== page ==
Friday, 20 January 2017

1967 - the year the world started turning from black & white to colour

In the office the younger staff were ribbing Russell and me about our age - they think that as youths, we were into Glenn Miller and the Stranglers. Pause for reflection, in this the fiftieth anniversary of 1967, a year where everything changed, the harbinger of those changes - popular music.

Now, the time that had elapsed between Glenn Miller disappearing into the English Channel and the Stranglers forming was a mere 30 years; over that time popular music had witnessed the demise of big band, the birth of rock'n'roll, the Beatles, psychedelia, funk, heavy metal, disco and punk. In the 40 years since punk rock exploded on the scene, other than the emergence of hip-hop towards the end of the 1970s - nothing new really happened. Popular music today sounds derivative, stale.

Fifty years ago, Jimi Hendrix's Hey Joe was in the UK Charts, bringing in a totally new sound; a revolution rather than an evolution. Yes, rock'n'roll had happened a decade earlier, the Beatles had taken America by storm in 1964 - but here was something fresh, a sound that would usher in profound social change.

The charts were changing, fifty years ago. Acts like Val Doonican, Jim Reeves or Frank Ifield were still crooning away, but the sound of electrically amplified guitars to the fore, cranked up and distorted was starting to dominate record sales. Fifty years ago today, the Rolling Stones, the Who, Cream, the Troggs, the Kinks were all in the Top Twenty.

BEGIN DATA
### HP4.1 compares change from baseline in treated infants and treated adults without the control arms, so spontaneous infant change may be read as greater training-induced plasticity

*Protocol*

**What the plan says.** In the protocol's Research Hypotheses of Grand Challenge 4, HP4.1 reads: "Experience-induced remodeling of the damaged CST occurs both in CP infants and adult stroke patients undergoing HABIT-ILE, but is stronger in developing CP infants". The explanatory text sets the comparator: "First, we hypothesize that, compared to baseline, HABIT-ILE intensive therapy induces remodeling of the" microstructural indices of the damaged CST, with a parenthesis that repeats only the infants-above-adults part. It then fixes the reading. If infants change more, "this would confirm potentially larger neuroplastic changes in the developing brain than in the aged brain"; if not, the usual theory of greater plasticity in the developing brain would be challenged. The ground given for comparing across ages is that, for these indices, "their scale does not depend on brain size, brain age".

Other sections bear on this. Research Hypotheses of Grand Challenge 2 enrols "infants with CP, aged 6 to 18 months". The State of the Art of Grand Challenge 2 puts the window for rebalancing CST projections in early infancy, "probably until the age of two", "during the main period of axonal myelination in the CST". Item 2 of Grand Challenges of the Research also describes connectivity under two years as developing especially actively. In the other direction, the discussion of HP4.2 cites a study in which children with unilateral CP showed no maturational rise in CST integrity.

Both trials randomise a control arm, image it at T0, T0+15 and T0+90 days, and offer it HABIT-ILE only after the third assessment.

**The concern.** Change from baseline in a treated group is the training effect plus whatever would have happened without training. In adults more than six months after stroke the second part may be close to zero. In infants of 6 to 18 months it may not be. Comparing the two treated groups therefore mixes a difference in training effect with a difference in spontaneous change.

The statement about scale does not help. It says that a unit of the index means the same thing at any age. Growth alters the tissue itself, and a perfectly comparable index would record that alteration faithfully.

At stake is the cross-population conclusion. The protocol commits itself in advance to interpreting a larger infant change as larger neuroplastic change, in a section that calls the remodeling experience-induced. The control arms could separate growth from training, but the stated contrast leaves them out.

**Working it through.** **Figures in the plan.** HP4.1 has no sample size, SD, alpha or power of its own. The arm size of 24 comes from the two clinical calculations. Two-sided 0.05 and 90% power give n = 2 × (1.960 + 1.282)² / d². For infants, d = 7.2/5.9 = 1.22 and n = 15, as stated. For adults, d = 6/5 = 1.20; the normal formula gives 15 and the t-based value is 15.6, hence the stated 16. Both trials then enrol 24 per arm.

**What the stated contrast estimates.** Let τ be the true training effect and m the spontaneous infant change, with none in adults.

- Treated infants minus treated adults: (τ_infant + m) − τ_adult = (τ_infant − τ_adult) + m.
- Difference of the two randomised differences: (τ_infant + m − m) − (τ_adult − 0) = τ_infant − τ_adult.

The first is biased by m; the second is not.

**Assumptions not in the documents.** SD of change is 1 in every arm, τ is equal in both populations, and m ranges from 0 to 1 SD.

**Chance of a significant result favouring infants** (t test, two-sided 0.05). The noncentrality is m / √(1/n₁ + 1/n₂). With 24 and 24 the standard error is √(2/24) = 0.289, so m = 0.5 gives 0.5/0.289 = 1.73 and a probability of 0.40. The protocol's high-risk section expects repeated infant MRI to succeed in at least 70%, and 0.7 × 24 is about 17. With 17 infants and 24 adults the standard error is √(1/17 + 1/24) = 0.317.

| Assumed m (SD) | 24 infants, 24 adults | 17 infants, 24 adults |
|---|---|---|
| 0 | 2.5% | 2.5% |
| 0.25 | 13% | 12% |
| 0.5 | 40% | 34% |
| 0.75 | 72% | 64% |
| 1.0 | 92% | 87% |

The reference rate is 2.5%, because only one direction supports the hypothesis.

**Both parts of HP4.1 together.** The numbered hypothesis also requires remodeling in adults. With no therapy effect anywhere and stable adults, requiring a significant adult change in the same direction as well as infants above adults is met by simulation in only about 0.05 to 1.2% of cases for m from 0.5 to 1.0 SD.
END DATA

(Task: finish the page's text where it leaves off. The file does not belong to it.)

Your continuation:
[Incidentally, the story of 1967 in music is nicely legendised in Richard Curtis's film, The Boat That Rocked, reviewed here.]

Changes that society is still coming to terms with today, were happening.

London was beginning to swing; the so-called 'Swinging Sixties' began in 1966 as the Mod movement morphed into something more sophisticated; a more flamboyant look, longer hair for young men, psychedelia and a Cause - the peace movement protesting against America's escalation of the Vietnam War.

I was nine, ten at the time, these events were happening on the periphery of my awareness, delivered nightly on black and white TV, 405 lines flickering; it was on the radio that the revolution would make itself noticed in suburban Hanwell. For 1967 was the year that the BBC Light Programme became BBC Radio 1, playing pop and rock, and BBC Radio 2, playing more sedate forms of popular music.

Carnaby Street fashions took a few years to reach London's outer fringes; colour television and colour photography were technological novelties for the very rich, but they now they began to feel within reach.

New opportunities were opening up, having emerged from post-war austerity, the media was brighter, with colour supplements in the Sunday papers. And cars were available in ever more garish colours, though bright orange would have to wait until the 1970s.

And London itself was looking less drab. Ten years on the from Clean Air Act, the soot and grime was being sand-blasted off the facades of buildings, revealing a younger, fresher capital beneath.